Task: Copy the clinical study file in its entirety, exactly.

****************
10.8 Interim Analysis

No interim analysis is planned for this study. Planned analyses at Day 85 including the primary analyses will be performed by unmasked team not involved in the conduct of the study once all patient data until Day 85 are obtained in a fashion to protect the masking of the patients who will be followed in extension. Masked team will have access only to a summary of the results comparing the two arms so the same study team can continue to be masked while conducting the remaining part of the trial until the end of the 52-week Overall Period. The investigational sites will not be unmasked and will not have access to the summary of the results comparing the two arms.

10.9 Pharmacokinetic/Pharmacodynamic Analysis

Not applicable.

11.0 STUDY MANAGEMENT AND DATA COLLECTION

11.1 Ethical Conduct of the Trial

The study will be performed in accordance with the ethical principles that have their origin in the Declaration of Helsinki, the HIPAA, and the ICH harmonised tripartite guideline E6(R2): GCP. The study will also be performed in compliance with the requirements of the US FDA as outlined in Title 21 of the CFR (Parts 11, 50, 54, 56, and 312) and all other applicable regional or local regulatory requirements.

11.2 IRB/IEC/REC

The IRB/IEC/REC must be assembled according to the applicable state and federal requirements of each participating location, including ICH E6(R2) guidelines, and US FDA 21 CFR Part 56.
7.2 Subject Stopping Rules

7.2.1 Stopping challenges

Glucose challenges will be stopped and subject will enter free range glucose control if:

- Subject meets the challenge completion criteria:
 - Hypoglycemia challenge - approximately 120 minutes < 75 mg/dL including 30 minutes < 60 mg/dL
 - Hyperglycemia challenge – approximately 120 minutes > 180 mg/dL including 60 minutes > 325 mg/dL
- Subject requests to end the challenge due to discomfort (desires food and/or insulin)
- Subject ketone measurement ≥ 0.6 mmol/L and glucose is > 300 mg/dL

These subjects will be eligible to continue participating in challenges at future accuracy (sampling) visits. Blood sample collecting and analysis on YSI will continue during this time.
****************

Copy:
10.8 Interim Analysis

No interim analysis is planned for this study. Planned analyses at Day 85 including the primary analyses will be performed by unmasked team not involved in the conduct of the study once all patient data until Day 85 are obtained in a fashion to protect the masking of the patients who will be followed in extension. Masked team will have access only to a summary of the results comparing the two arms so the same study team can continue to be masked while conducting the remaining part of the trial until the end of the 52-week Overall Period. The investigational sites will not be unmasked and will not have access to the summary of the results comparing the two arms.

10.9 Pharmacokinetic/Pharmacodynamic Analysis

Not applicable.

11.0 STUDY MANAGEMENT AND DATA COLLECTION

11.1 Ethical Conduct of the Trial

The study will be performed in accordance with the ethical principles that have their origin in the Declaration of Helsinki, the HIPAA, and the ICH harmonised tripartite guideline E6(R2): GCP. The study will also be performed in compliance with the requirements of the US FDA as outlined in Title 21 of the CFR (Parts 11, 50, 54, 56, and 312) and all other applicable regional or local regulatory requirements.

11.2 IRB/IEC/REC

The IRB/IEC/REC must be assembled according to the applicable state and federal requirements of each participating location, including ICH E6(R2) guidelines, and US FDA 21 CFR Part 56.
7.2 Subject Stopping Rules

7.2.1 Stopping challenges

Glucose challenges will be stopped and subject will enter free range glucose control if:

- Subject meets the challenge completion criteria:
 - Hypoglycemia challenge - approximately 120 minutes < 75 mg/dL including 30 minutes < 60 mg/dL
 - Hyperglycemia challenge – approximately 120 minutes > 180 mg/dL including 60 minutes > 325 mg/dL
- Subject requests to end the challenge due to discomfort (desires food and/or insulin)
- Subject ketone measurement ≥ 0.6 mmol/L and glucose is > 300 mg/dL

These subjects will be eligible to continue participating in challenges at future accuracy (sampling) visits. Blood sample collecting and analysis on YSI will continue during this time.